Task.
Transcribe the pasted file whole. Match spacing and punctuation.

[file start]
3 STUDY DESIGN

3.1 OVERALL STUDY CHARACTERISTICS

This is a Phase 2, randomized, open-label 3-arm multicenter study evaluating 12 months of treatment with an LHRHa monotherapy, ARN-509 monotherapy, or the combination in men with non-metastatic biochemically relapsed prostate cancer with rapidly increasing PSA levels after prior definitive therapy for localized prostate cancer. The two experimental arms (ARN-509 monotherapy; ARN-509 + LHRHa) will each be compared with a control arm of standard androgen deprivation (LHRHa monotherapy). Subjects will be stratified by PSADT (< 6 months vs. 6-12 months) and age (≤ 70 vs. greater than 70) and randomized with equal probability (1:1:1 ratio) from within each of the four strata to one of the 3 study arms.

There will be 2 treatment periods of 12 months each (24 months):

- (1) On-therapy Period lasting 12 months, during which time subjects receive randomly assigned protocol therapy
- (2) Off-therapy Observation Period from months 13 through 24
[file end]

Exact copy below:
3 STUDY DESIGN

3.1 OVERALL STUDY CHARACTERISTICS

This is a Phase 2, randomized, open-label 3-arm multicenter study evaluating 12 months of treatment with an LHRHa monotherapy, ARN-509 monotherapy, or the combination in men with non-metastatic biochemically relapsed prostate cancer with rapidly increasing PSA levels after prior definitive therapy for localized prostate cancer. The two experimental arms (ARN-509 monotherapy; ARN-509 + LHRHa) will each be compared with a control arm of standard androgen deprivation (LHRHa monotherapy). Subjects will be stratified by PSADT (< 6 months vs. 6-12 months) and age (≤ 70 vs. greater than 70) and randomized with equal probability (1:1:1 ratio) from within each of the four strata to one of the 3 study arms.

There will be 2 treatment periods of 12 months each (24 months):

- (1) On-therapy Period lasting 12 months, during which time subjects receive randomly assigned protocol therapy
- (2) Off-therapy Observation Period from months 13 through 24